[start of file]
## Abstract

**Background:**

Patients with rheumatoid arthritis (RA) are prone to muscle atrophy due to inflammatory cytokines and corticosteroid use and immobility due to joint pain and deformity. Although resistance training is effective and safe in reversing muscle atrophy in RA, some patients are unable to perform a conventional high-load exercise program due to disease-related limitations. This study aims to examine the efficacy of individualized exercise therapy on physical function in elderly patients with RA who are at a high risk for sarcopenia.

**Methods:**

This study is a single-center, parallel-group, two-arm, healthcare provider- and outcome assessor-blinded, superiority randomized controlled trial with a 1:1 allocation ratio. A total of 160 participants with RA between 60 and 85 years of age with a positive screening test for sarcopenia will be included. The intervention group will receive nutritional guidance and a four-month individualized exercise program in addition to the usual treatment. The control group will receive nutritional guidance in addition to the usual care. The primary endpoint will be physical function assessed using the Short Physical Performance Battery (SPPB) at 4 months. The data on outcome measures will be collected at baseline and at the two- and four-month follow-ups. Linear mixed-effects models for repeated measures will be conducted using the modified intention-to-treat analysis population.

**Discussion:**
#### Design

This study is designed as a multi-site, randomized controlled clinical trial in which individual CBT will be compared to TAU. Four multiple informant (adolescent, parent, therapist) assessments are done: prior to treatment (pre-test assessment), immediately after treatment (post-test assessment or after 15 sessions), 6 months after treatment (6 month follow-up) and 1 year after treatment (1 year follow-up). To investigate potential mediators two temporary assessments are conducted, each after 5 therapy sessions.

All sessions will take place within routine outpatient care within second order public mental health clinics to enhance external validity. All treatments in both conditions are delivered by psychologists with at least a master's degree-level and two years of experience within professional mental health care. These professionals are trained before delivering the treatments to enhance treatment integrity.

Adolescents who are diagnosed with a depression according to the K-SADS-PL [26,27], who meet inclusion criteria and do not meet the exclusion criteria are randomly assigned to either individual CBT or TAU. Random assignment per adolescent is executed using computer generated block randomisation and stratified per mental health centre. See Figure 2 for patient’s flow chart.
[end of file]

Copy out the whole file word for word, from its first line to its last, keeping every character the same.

## Abstract

**Background:**

Patients with rheumatoid arthritis (RA) are prone to muscle atrophy due to inflammatory cytokines and corticosteroid use and immobility due to joint pain and deformity. Although resistance training is effective and safe in reversing muscle atrophy in RA, some patients are unable to perform a conventional high-load exercise program due to disease-related limitations. This study aims to examine the efficacy of individualized exercise therapy on physical function in elderly patients with RA who are at a high risk for sarcopenia.

**Methods:**

This study is a single-center, parallel-group, two-arm, healthcare provider- and outcome assessor-blinded, superiority randomized controlled trial with a 1:1 allocation ratio. A total of 160 participants with RA between 60 and 85 years of age with a positive screening test for sarcopenia will be included. The intervention group will receive nutritional guidance and a four-month individualized exercise program in addition to the usual treatment. The control group will receive nutritional guidance in addition to the usual care. The primary endpoint will be physical function assessed using the Short Physical Performance Battery (SPPB) at 4 months. The data on outcome measures will be collected at baseline and at the two- and four-month follow-ups. Linear mixed-effects models for repeated measures will be conducted using the modified intention-to-treat analysis population.

**Discussion:**
#### Design

This study is designed as a multi-site, randomized controlled clinical trial in which individual CBT will be compared to TAU. Four multiple informant (adolescent, parent, therapist) assessments are done: prior to treatment (pre-test assessment), immediately after treatment (post-test assessment or after 15 sessions), 6 months after treatment (6 month follow-up) and 1 year after treatment (1 year follow-up). To investigate potential mediators two temporary assessments are conducted, each after 5 therapy sessions.

All sessions will take place within routine outpatient care within second order public mental health clinics to enhance external validity. All treatments in both conditions are delivered by psychologists with at least a master's degree-level and two years of experience within professional mental health care. These professionals are trained before delivering the treatments to enhance treatment integrity.

Adolescents who are diagnosed with a depression according to the K-SADS-PL [26,27], who meet inclusion criteria and do not meet the exclusion criteria are randomly assigned to either individual CBT or TAU. Random assignment per adolescent is executed using computer generated block randomisation and stratified per mental health centre. See Figure 2 for patient’s flow chart.